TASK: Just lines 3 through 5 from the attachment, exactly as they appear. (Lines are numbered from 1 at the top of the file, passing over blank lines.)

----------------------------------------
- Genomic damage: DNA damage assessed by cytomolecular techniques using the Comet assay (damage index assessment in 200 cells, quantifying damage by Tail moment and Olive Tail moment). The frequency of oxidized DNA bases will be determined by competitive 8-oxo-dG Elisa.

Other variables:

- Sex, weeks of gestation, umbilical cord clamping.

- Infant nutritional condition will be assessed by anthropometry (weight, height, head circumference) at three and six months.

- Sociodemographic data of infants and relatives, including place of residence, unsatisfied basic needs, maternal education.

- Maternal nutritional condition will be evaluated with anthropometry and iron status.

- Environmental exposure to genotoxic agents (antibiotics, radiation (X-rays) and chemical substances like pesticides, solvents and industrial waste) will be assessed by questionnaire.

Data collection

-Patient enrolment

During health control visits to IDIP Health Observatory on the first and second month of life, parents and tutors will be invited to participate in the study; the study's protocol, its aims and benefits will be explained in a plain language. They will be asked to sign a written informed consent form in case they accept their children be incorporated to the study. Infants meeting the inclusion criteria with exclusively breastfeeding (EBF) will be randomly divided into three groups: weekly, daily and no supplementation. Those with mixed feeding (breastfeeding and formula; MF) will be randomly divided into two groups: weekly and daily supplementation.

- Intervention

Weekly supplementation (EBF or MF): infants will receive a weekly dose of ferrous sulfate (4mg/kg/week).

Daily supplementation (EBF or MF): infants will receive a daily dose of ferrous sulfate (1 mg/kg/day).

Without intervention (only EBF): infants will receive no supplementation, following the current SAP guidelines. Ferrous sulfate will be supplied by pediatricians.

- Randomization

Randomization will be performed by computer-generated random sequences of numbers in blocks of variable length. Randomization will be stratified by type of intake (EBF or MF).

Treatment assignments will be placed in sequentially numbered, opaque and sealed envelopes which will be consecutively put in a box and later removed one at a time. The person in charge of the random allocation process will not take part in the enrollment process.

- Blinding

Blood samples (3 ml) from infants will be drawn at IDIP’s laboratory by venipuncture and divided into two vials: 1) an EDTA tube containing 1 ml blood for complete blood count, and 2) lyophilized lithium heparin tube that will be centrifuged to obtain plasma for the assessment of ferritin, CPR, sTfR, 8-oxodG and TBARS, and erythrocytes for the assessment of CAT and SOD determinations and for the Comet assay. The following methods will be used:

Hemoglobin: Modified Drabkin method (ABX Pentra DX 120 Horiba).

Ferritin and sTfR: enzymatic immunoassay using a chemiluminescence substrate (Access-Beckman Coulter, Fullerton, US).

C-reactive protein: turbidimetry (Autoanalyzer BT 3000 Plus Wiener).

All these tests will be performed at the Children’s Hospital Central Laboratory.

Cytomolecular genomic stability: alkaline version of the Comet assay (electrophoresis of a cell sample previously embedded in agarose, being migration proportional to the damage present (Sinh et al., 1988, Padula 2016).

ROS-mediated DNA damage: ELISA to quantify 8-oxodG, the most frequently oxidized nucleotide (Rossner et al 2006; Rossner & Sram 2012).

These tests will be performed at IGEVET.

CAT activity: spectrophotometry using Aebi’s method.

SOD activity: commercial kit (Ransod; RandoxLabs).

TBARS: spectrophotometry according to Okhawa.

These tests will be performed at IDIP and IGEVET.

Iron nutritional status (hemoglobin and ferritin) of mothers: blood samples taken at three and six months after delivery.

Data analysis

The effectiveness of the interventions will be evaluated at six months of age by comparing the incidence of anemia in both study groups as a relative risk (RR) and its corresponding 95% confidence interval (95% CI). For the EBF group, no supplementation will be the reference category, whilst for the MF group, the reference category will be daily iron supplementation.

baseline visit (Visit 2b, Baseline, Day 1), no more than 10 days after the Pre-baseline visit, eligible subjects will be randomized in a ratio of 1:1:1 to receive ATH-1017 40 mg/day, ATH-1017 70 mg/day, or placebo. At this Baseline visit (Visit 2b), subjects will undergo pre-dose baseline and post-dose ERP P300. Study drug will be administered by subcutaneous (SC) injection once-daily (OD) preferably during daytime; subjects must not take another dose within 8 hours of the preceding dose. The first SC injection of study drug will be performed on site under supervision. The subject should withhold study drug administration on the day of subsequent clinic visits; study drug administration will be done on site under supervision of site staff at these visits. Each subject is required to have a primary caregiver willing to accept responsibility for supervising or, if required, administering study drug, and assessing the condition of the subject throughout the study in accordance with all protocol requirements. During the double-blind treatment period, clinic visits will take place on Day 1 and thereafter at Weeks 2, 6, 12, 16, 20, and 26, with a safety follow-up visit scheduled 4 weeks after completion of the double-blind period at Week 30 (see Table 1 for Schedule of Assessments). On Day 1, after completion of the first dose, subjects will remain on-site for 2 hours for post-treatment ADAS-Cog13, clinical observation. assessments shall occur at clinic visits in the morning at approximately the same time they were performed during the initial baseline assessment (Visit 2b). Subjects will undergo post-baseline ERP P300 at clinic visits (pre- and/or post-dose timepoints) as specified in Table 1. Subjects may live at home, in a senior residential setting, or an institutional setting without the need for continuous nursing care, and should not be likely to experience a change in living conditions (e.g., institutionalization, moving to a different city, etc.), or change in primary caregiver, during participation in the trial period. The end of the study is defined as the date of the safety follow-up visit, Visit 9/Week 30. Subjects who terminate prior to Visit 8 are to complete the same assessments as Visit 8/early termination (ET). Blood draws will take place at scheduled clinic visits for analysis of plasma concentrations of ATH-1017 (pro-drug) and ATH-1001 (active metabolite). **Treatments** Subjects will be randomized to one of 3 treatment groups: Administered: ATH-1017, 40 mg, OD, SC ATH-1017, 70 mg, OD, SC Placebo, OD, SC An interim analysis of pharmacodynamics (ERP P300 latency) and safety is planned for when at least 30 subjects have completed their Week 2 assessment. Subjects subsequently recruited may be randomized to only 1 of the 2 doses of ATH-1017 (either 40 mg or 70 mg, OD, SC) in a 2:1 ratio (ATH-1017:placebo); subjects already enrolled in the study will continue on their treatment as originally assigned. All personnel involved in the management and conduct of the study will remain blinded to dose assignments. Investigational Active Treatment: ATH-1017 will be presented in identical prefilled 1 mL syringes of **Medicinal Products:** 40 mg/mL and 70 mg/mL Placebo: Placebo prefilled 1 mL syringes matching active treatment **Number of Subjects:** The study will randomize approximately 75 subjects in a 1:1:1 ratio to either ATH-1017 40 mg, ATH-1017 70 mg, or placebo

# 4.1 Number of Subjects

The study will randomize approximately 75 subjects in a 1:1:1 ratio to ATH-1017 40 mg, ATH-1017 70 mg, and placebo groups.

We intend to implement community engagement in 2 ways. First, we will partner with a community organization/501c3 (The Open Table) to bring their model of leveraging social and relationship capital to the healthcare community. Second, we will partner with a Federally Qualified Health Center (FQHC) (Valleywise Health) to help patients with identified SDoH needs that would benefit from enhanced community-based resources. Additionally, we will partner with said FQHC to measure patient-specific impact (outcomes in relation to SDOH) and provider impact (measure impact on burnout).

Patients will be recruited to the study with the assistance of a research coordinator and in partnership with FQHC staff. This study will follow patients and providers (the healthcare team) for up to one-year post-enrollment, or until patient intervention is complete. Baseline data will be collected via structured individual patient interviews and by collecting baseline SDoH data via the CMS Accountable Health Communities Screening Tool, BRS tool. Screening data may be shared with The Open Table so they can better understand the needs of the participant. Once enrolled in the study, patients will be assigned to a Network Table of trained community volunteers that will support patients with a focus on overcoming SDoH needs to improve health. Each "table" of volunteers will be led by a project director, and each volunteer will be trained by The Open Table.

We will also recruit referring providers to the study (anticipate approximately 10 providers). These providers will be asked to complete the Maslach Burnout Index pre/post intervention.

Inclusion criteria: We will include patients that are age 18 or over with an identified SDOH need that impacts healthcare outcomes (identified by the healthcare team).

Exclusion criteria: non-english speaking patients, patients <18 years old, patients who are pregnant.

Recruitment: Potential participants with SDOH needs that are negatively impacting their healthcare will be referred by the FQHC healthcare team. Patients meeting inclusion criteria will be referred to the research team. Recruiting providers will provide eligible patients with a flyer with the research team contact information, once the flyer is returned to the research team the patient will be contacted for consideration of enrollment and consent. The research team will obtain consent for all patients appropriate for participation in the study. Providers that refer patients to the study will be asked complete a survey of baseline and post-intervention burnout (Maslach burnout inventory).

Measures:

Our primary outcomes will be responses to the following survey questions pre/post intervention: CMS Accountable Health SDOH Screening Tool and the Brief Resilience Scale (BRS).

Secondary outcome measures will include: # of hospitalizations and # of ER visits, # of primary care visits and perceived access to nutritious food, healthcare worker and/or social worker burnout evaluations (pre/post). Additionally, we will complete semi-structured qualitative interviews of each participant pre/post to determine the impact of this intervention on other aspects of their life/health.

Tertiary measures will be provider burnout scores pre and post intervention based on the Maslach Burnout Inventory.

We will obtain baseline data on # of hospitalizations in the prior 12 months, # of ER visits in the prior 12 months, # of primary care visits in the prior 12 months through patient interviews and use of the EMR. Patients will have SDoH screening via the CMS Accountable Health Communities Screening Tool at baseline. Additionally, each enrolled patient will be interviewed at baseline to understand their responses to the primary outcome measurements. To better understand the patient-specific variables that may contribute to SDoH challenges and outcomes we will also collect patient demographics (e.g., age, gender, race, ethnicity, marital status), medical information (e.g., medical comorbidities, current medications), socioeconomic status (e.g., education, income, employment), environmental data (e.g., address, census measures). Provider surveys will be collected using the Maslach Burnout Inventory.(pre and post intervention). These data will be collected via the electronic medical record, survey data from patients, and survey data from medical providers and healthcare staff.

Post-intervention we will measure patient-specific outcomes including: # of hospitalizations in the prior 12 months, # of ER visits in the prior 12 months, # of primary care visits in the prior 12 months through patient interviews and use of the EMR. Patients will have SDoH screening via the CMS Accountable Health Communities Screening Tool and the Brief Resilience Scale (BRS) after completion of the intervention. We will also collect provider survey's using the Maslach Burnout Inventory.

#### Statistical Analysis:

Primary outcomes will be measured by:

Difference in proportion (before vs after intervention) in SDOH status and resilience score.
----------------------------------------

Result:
- Sex, weeks of gestation, umbilical cord clamping.

- Infant nutritional condition will be assessed by anthropometry (weight, height, head circumference) at three and six months.

- Sociodemographic data of infants and relatives, including place of residence, unsatisfied basic needs, maternal education.